Jake Hummel, president of the Missouri AFL-CIO, has received the Jefferson County Democrats Labor Advocate of the Year award for leading an extraordinary career in representing working class families in Missouri. Hummel, a third-generation electrician and member of IBEW Local 1, served in the Missouri House and Senate for years and is a founding member of the St. Louis City Labor Legislative Club. He was honored at the Jefferson County Democrats Third Annual Awards Dinner at Taytro’s Bar & Catering in Festus on May 22. “I truly appreciate the Democratic Party and Organized Labor, and Organized Labor is one of the legs in the stool of the Democratic Party,” Hummel said. “I’m truly honored and humbled to be recognized tonight.”



Hair Stylists and Makeup Artists from IATSE Local Union 706 to Hold Craft Fair June 9

My Burbank

By Community Contributor

June 3, 2024

Over 40 vendors will be selling their wares this Sunday, June 9, 2024 at the Hair Stylists and Makeup Guild Artists Co-Op Garage/Craft Sale. They’ll be joined by food trucks, face painters, cosplayers, and “Mandalorian” actor Brendan Wayne. Local hair and makeup artists created the co-op when the writers’ strike started in 2020, leaving so many out of work. The event’s purpose is for those without work to earn money for life necessities such as food, rent, and gas in one of America’s most expenses cities.  Even with the strike over, work is scarce and many people have not picked up jobs like they previously did before the strike. “We in Local 706 are all artists by definition, and we have much more to offer than just hair and makeup,” said event co-founder Maria Sandoval. “Everyone has stepped up their side hustle to make ends meet. This fair is a great way to showcase and sell our wares,” added Sandoval who sells her custom belt buckles and original artwork.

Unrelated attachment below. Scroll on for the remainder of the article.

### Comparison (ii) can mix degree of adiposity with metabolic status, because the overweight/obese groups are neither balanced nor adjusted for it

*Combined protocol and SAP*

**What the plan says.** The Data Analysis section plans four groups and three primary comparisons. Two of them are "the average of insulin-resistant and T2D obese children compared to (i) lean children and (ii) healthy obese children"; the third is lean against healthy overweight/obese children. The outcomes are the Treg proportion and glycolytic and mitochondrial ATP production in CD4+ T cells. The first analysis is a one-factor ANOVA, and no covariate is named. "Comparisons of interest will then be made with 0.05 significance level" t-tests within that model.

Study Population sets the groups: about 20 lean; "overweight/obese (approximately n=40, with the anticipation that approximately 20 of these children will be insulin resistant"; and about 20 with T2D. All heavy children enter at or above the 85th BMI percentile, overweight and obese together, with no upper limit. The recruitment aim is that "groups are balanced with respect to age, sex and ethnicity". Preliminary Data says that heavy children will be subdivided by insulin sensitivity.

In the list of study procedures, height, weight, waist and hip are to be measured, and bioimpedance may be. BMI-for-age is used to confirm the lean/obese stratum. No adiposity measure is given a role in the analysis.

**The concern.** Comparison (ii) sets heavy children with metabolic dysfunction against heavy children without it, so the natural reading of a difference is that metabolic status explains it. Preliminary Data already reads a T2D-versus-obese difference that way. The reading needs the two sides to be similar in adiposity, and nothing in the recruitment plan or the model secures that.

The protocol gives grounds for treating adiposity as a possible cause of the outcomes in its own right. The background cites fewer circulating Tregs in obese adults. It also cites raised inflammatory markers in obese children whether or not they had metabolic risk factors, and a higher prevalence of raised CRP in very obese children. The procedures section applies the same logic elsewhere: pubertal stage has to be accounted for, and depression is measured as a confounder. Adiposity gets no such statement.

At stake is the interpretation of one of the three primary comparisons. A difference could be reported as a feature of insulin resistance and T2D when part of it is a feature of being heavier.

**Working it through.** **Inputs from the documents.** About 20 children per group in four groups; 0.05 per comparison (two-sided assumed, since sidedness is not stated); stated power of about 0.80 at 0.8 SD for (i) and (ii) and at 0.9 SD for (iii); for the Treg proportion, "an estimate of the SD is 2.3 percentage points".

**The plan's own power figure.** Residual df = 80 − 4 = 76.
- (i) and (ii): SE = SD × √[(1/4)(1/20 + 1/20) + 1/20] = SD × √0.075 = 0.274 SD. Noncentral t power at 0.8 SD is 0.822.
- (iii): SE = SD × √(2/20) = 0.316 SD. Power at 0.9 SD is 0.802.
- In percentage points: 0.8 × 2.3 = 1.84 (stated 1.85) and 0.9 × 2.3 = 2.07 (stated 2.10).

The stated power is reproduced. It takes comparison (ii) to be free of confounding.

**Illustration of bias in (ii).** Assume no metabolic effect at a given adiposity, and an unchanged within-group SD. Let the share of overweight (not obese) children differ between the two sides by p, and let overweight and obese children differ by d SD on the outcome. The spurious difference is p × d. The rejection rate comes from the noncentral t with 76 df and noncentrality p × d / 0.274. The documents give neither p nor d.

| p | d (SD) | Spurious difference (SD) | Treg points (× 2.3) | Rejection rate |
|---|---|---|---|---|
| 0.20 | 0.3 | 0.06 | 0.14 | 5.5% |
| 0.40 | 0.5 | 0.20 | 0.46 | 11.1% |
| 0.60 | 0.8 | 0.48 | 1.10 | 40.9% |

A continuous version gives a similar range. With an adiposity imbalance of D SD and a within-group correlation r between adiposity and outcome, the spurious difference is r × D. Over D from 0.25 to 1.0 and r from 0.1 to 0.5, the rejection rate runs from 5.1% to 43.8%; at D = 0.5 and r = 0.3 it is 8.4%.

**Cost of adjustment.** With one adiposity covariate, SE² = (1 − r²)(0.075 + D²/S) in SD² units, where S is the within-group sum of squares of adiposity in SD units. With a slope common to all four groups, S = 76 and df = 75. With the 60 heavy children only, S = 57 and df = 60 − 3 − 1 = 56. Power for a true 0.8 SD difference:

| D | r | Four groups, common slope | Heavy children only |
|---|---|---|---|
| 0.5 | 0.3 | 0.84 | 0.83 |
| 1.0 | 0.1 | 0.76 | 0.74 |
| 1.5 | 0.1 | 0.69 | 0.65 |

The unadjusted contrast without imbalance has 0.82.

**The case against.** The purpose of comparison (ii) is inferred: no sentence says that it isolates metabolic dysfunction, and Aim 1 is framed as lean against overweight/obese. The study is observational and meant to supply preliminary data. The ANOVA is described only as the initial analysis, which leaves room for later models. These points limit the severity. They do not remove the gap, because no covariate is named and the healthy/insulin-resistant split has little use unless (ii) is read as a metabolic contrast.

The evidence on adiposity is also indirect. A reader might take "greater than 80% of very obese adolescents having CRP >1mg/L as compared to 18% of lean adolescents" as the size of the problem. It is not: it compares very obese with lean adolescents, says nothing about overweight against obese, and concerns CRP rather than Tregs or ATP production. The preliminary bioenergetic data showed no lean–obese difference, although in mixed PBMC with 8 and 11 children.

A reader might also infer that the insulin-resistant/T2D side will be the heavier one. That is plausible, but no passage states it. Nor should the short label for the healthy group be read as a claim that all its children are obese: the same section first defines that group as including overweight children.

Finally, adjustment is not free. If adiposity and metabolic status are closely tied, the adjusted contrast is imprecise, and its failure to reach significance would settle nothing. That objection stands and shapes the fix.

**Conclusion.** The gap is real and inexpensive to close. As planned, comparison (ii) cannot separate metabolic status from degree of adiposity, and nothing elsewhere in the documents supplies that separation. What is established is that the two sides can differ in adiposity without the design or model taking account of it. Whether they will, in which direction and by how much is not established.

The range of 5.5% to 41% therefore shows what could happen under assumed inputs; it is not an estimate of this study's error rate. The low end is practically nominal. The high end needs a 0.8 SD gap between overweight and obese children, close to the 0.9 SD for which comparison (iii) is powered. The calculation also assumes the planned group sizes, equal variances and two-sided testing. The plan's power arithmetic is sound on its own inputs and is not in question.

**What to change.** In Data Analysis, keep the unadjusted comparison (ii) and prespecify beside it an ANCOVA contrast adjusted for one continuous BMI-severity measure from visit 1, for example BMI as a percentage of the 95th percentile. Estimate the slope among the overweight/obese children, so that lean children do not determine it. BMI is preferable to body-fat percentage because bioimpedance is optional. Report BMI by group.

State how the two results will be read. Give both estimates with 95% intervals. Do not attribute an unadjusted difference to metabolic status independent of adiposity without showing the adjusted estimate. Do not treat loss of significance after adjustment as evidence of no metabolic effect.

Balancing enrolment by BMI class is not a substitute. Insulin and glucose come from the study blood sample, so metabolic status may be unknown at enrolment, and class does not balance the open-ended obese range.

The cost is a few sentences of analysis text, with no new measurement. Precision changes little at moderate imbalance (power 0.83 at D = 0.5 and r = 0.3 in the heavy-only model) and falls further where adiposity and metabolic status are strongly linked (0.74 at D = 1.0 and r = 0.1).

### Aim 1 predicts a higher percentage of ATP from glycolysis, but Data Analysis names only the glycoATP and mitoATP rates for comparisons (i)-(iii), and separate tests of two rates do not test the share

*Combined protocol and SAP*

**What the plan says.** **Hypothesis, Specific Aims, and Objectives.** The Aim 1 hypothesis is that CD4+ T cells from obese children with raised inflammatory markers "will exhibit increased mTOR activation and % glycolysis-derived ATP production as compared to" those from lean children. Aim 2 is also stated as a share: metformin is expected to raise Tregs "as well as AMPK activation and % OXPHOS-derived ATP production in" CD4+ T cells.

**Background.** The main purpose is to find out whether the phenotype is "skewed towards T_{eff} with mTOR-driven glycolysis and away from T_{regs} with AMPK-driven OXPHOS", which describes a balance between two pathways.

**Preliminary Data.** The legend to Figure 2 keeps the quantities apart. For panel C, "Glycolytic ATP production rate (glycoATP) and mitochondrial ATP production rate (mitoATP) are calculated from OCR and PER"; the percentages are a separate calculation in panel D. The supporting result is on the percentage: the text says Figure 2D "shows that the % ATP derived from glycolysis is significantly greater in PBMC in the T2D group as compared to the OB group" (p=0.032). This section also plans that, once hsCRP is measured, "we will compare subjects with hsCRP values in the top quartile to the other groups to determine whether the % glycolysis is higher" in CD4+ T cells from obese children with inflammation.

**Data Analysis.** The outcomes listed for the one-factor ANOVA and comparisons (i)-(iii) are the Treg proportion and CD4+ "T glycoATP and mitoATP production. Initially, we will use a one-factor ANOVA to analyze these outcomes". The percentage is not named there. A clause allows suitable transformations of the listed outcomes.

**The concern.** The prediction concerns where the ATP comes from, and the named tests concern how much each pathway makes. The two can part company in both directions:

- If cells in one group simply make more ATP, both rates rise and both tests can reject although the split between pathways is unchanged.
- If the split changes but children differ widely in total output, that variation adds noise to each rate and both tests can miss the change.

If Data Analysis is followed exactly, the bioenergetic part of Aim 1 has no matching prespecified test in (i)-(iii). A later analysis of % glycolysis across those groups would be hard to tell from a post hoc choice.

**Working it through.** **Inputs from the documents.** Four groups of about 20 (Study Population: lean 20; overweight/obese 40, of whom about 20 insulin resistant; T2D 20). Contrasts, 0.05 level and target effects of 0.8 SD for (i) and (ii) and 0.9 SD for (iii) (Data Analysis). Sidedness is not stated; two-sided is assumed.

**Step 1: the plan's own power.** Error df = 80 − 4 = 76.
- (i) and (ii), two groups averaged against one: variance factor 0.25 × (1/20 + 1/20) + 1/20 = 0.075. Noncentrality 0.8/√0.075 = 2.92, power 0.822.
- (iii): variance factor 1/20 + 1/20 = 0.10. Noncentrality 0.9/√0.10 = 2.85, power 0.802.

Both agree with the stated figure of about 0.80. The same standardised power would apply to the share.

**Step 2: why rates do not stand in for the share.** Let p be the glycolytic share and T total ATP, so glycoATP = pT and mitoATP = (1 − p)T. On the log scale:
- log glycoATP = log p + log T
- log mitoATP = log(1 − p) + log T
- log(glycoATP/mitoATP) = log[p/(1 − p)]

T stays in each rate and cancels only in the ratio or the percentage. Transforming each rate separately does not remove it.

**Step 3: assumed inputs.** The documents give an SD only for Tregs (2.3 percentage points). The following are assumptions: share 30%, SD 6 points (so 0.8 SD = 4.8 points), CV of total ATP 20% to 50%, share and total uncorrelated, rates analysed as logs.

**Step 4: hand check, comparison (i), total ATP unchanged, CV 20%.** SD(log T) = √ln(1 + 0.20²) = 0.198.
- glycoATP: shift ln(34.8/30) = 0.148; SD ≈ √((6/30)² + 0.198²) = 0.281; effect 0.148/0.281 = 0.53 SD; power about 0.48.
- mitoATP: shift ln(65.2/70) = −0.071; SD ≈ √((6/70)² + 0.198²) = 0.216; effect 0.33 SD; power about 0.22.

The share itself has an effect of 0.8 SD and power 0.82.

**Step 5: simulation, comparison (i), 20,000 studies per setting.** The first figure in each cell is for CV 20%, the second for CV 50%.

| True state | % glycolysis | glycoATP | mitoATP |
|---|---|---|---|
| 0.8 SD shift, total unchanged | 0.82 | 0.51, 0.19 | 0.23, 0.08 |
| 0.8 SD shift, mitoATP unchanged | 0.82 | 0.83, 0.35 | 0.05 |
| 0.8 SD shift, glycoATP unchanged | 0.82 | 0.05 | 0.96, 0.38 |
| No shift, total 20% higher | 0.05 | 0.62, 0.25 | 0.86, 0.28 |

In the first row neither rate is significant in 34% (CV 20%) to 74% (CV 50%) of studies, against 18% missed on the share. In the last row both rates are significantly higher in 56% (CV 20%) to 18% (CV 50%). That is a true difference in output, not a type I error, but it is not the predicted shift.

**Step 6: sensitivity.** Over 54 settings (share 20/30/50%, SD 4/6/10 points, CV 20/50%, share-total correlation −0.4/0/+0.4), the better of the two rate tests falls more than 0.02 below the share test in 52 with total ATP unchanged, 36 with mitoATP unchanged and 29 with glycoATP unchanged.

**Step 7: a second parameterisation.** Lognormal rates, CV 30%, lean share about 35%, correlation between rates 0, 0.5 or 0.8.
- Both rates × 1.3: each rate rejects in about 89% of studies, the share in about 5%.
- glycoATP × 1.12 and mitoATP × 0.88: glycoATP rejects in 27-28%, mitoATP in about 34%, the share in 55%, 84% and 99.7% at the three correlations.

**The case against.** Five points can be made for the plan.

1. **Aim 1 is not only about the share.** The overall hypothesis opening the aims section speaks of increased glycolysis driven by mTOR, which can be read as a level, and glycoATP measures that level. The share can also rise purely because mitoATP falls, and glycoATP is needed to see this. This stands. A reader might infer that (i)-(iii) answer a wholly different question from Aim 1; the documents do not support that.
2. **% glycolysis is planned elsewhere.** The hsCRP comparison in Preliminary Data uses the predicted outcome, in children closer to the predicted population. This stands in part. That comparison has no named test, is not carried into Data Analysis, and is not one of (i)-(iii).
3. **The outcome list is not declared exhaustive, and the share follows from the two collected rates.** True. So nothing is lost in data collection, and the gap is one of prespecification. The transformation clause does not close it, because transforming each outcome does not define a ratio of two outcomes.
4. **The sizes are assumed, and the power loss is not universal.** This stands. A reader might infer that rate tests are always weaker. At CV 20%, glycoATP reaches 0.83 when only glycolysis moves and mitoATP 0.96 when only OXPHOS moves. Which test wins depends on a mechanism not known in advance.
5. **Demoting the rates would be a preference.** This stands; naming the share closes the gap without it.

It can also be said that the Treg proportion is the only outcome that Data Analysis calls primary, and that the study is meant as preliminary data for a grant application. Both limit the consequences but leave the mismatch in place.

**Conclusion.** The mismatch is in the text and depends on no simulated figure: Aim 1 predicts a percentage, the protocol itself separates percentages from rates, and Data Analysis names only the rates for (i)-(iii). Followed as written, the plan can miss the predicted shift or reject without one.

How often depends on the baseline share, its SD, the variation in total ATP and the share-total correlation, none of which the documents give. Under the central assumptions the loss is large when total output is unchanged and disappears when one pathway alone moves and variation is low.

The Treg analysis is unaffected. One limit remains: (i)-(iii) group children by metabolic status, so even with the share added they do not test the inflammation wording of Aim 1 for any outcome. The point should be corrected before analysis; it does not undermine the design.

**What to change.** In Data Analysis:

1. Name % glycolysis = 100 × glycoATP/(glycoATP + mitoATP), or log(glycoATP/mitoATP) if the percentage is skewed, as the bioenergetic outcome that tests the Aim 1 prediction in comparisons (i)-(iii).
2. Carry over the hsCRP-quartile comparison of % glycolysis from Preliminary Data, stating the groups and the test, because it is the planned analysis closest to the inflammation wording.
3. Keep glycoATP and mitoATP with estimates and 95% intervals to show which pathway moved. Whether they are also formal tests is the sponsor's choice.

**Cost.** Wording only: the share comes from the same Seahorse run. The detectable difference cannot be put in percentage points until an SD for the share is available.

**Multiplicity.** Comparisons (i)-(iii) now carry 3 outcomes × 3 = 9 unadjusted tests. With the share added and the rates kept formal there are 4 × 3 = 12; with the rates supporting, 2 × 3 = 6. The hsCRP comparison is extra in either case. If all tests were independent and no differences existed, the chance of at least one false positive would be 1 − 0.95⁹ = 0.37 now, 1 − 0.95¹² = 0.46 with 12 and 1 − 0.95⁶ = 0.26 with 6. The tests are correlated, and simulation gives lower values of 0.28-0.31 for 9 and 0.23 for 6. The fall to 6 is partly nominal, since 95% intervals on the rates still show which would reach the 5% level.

CEOs made nearly 200 times what their workers got paid last year


By Mae Anderson, Paul Harloff and Barbara Ortutay

June 3, 2024

After World War II and up until the 1980s, CEOs of large publicly traded companies made about 40 to 50 times the average worker’s pay, said Brandon Rees, deputy director of corporations and capital markets for the AFL-CIO, which runs an Executive Paywatch website that tracks CEO pay. “The (current) pay ratio signals a sort of a winner take all culture, that companies are treating their CEOs as, you know, as superstars as opposed to, team players,” Rees said.



Is Paul Stamets’ Union Busting Setting a Dangerous Precedent for the Psychedelics World?

Talking Drugs

By André Gomes

June 3, 2024

The company of renowned mycologist and psychedelic advocate Paul Stamets has hired union-busting companies to prevent workers from organising. This revelation comes following the news that workers at Stamets’ enterprise, Fungi Perfecti, have joined their local union to advocate for better working conditions. Speaking to one of the members of the Fungi Perfecti union organising committee, TalkingDrugs understood that the company has hired American Labor Group (ALG), a human resources consulting firm that specialises in “union avoidance” tactics, and acquired similar services from Littler Mendelson P.C., a multinational labour and employment law firm infamous for busting union efforts in companies like Starbucks and Amazon.